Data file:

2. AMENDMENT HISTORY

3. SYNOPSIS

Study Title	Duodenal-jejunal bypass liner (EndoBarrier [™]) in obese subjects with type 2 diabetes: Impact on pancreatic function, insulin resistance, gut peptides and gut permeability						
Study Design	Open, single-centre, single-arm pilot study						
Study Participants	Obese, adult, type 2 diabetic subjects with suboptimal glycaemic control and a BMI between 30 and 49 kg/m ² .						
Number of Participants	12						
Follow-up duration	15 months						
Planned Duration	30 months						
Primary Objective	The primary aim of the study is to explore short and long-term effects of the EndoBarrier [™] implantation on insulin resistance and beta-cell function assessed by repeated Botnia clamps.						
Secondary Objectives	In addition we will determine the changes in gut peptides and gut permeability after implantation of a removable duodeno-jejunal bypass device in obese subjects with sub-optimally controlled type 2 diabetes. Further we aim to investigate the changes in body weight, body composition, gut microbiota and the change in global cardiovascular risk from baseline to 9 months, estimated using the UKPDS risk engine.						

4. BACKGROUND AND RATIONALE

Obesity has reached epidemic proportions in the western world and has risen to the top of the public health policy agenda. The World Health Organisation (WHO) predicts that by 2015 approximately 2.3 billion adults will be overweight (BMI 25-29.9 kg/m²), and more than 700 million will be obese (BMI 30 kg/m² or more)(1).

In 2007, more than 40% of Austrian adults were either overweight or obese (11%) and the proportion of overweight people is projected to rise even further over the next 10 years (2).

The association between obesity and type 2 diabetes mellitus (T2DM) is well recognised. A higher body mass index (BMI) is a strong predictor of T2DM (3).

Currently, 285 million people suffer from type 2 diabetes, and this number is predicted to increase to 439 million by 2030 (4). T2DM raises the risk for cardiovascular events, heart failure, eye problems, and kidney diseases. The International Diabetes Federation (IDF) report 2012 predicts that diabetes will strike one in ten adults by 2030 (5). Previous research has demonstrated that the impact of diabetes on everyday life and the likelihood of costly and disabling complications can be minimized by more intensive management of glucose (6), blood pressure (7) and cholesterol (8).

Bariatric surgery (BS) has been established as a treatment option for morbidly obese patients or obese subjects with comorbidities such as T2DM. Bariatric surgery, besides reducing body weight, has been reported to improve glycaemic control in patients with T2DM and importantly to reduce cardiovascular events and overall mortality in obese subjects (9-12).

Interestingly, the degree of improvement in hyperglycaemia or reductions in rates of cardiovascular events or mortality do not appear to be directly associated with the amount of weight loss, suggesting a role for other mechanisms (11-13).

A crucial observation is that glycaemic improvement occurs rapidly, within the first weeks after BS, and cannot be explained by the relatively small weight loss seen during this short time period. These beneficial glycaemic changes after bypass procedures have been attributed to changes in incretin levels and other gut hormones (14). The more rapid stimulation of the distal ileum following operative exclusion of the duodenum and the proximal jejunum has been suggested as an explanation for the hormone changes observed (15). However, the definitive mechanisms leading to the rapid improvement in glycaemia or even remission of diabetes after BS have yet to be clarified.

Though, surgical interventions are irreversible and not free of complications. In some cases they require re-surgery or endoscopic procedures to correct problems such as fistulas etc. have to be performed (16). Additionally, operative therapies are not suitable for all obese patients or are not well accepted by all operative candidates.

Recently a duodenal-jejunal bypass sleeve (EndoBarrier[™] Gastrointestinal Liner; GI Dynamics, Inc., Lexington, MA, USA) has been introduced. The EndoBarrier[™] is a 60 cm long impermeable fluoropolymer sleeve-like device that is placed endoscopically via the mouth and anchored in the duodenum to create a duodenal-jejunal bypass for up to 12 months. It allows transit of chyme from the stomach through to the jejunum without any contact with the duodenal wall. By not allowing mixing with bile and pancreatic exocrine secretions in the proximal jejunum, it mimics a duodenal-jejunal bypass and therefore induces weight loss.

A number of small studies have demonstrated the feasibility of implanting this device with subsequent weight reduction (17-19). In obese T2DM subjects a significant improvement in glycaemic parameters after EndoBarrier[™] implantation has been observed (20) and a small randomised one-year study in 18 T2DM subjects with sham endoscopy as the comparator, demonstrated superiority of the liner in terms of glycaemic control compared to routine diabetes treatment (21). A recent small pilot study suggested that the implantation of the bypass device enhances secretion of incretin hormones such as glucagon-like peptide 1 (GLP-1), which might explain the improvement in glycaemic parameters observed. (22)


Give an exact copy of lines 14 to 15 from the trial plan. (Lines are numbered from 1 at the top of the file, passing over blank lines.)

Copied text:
The association between obesity and type 2 diabetes mellitus (T2DM) is well recognised. A higher body mass index (BMI) is a strong predictor of T2DM (3).

Currently, 285 million people suffer from type 2 diabetes, and this number is predicted to increase to 439 million by 2030 (4). T2DM raises the risk for cardiovascular events, heart failure, eye problems, and kidney diseases. The International Diabetes Federation (IDF) report 2012 predicts that diabetes will strike one in ten adults by 2030 (5). Previous research has demonstrated that the impact of diabetes on everyday life and the likelihood of costly and disabling complications can be minimized by more intensive management of glucose (6), blood pressure (7) and cholesterol (8).